2.7 Final Considerations

Citation preview

Food Engineering Series Series Editor: Gustavo V. Barbosa-Cánovas

Lucas Louzada Pereira Taís Rizzo Moreira   Editors

Quality Determinants In Coffee Production

Food Engineering Series Series Editors Gustavo V. Barbosa-Cánovas, Washington State University, Pullman, WA, USA

Advisory Board

José Miguel Aguilera, Catholic University, Santiago, Chile Kezban Candoğan, Ankara University, Ankara, Turkey Richard W. Hartel, University of Wisconsin, Madison, WI, USA Albert Ibarz, University of Lleida, Lleida, Spain Micha Peleg, University of Massachusetts, Amherst, MA, USA Shafiur Rahman, Sultan Qaboos University, Al-Khod, Oman M. Anandha Rao, Cornell University, Geneva, NY, USA Yrjö Roos, University College Cork, Cork, Ireland Jorge Welti-Chanes, Tecnológico de Monterrey, Monterrey, Mexico

Springer's Food Engineering Series is essential to the Food Engineering profession, providing exceptional texts in areas that are necessary for the understanding and development of this constantly evolving discipline. The titles are primarily reference-oriented, targeted to a wide audience including food, mechanical, chemical, and electrical engineers, as well as food scientists and technologists working in the food industry, academia, regulatory industry, or in the design of food manufacturing plants or specialized equipment. More information about this series at http://www.springer.com/series/5996

Lucas Louzada Pereira  •  Taís Rizzo Moreira Editors

Quality Determinants In Coffee Production

Editors Lucas Louzada Pereira Coffee Analysis and Research Laboratory Federal Institute of Espírito Santo Venda Nova do Imigrante, ES, Brazil

Taís Rizzo Moreira Department of Forest and Wood Science Federal University of Espirito Santo Jerônimo Monteiro, ES, Brazil

ISSN 1571-0297 Food Engineering Series ISBN 978-3-030-54436-2    ISBN 978-3-030-54437-9 (eBook) https://doi.org/10.1007/978-3-030-54437-9 © Springer Nature Switzerland AG 2021 This work is subject to copyright. All rights are reserved by the Publisher, whether the whole or part of the material is concerned, specifically the rights of translation, reprinting, reuse of illustrations, recitation, broadcasting, reproduction on microfilms or in any other physical way, and transmission or information storage and retrieval, electronic adaptation, computer software, or by similar or dissimilar methodology now known or hereafter developed. The use of general descriptive names, registered names, trademarks, service marks, etc. in this publication does not imply, even in the absence of a specific statement, that such names are exempt from the relevant protective laws and regulations and therefore free for general use. The publisher, the authors, and the editors are safe to assume that the advice and information in this book are believed to be true and accurate at the date of publication. Neither the publisher nor the authors or the editors give a warranty, expressed or implied, with respect to the material contained herein or for any errors or omissions that may have been made. The publisher remains neutral with regard to jurisdictional claims in published maps and institutional affiliations. This Springer imprint is published by the registered company Springer Nature Switzerland AG The registered company address is: Gewerbestrasse 11, 6330 Cham, Switzerland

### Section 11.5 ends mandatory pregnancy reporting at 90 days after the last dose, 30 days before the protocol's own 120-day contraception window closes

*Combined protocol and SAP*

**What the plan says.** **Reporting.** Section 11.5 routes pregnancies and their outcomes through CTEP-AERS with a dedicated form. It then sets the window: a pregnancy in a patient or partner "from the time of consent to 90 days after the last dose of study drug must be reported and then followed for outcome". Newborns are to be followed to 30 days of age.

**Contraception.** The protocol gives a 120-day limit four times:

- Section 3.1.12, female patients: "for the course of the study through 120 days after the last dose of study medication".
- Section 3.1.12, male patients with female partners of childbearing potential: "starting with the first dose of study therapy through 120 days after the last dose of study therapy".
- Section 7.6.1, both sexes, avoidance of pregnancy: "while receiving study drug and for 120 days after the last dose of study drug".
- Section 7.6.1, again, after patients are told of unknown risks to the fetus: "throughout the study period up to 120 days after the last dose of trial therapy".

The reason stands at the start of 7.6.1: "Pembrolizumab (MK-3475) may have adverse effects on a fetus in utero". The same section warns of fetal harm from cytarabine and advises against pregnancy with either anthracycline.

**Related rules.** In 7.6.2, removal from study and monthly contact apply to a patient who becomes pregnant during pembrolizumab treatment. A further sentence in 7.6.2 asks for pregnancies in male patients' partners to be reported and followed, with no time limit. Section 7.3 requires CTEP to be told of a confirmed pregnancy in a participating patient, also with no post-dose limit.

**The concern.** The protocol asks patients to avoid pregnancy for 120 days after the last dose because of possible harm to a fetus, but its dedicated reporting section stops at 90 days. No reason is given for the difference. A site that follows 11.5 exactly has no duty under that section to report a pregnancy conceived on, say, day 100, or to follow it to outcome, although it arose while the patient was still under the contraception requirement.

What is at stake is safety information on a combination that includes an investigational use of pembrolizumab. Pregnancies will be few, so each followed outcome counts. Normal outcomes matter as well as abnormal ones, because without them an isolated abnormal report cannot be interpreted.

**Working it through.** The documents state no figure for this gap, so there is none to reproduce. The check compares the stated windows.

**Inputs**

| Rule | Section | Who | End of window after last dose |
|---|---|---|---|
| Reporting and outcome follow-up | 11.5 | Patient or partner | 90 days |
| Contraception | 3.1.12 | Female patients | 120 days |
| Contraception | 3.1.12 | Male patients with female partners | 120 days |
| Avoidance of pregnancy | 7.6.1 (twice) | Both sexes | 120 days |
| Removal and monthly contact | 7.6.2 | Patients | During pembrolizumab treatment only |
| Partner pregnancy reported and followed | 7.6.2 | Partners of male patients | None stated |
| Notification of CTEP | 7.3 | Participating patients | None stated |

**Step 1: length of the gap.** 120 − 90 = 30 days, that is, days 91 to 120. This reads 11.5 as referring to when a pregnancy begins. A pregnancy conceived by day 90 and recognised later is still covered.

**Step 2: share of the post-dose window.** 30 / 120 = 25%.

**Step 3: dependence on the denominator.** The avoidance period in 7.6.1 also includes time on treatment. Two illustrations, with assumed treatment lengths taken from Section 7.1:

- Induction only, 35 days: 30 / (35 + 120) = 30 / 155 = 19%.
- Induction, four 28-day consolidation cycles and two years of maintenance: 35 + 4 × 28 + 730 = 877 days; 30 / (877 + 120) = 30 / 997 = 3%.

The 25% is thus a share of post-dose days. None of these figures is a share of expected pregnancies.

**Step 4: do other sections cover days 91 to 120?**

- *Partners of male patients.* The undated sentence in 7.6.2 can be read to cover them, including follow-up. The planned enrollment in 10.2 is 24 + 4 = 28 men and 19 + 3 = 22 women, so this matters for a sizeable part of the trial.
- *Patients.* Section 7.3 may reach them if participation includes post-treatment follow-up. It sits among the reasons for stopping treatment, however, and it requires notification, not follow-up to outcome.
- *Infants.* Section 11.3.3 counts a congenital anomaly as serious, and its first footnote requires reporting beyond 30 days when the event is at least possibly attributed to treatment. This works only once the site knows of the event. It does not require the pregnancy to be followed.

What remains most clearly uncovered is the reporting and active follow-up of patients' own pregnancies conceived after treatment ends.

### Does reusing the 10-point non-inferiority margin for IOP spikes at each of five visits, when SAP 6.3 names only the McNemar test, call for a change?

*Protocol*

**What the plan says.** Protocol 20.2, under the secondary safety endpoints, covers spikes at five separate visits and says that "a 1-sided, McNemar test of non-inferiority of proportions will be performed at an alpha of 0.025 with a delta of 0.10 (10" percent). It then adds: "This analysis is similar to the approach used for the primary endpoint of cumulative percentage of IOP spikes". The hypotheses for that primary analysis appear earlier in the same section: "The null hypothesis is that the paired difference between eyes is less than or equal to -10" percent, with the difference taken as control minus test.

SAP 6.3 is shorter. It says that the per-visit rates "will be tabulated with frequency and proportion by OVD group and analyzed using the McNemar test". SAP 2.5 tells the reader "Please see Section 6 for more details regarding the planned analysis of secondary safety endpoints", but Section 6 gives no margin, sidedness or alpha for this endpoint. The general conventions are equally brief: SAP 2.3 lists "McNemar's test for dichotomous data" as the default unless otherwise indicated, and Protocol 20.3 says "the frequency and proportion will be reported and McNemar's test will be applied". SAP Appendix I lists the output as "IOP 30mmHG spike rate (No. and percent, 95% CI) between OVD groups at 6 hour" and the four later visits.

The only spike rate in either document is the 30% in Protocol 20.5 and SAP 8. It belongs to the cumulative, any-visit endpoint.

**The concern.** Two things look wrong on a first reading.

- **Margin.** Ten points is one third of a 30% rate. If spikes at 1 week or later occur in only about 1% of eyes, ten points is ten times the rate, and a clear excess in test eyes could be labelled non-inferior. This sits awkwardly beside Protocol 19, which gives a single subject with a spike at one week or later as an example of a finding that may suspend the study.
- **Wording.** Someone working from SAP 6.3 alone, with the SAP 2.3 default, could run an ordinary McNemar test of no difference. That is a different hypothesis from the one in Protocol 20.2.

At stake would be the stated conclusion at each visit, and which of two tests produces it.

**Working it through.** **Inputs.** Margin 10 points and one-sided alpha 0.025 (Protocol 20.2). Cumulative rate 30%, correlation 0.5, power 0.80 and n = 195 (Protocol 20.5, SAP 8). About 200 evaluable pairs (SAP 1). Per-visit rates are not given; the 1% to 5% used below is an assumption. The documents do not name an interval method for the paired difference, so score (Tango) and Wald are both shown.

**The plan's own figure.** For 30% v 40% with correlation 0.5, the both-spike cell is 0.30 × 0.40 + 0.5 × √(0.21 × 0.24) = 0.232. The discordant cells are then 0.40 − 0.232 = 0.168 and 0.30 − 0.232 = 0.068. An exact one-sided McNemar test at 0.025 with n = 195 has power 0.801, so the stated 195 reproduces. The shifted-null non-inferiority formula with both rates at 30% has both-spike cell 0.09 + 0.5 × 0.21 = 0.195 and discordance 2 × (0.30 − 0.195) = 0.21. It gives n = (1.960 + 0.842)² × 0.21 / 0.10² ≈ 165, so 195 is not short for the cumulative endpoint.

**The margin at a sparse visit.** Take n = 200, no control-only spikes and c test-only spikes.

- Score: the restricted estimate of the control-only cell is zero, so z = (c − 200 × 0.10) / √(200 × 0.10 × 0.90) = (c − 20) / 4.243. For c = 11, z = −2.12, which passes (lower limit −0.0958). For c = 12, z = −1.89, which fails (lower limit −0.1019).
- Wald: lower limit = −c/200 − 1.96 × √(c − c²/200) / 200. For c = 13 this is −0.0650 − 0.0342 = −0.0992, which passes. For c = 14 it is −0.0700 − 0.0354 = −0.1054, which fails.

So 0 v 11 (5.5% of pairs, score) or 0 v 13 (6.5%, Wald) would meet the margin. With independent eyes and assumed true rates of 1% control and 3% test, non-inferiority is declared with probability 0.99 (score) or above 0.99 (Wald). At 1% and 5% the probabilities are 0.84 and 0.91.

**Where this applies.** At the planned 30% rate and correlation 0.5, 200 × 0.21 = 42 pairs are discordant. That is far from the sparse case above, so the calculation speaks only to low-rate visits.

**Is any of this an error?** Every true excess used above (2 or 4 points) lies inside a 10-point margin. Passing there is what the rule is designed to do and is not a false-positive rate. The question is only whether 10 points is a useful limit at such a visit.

This book is dedicated to my family, parents, brothers, sisters, and my wife. Thanks Mrs. Márcia Roberta da Silva Louzada, your passion of literature is a personal motivation to me. By Lucas Louzada Pereira

Series Preface

Coffee is one of the most complex food chains in the world, involving $15 billion in a global market. Spanning the path from planting to production to final consumption through industrialization. During the elaboration of this book, several authors gathered around the central theme, the quality, seeking to understand how diverse coffee can be. Also, many complex factors in the eyes of science could be explained, decoded, and applied to society. Whether in the improvement of production processes or in the form of final extraction of the product. One thing is for sure, a broad collaborative network has remained solid over this period, generating new hypotheses, shared understanding of new knowledge and skills. Thus, this work presents the reader with a new perspective on areas that are closely intertwined with the final quality of coffee. We do not expect to clarify all doubts in this first approach, this will be immature on our part, but we understand that we highlight the fundamental points for a broader understanding of the determinants of quality, because of this, that is, we prepare for the reader a scientific and technical presentation of parameters that are strongly inclined to final quality. Considering a proportionality relationship, the tacit parameter is that 40% of the quality is formed between pre-harvest factors and the remaining 60% is formed by post-harvest procedures. In the authors’ view, this relationship does not exist and in this first approach we discuss a little of both phenomena, trying to explain to the reader, whether academic or technical, how the two lines are blurred. In this new perspective, we propose a relationship of equality or multiple correlation between various phenomena. This way, Quality Determinants in Coffee Production initially presents a perspective on harvesting and processing operations phenomena. And then, indicating how climate factors may impact the production scenario, with a critical view on how we understand such phenomena, and focusing on the state of Espírito Santo as a zone of Robusta and Arabica coffee production in Brazil.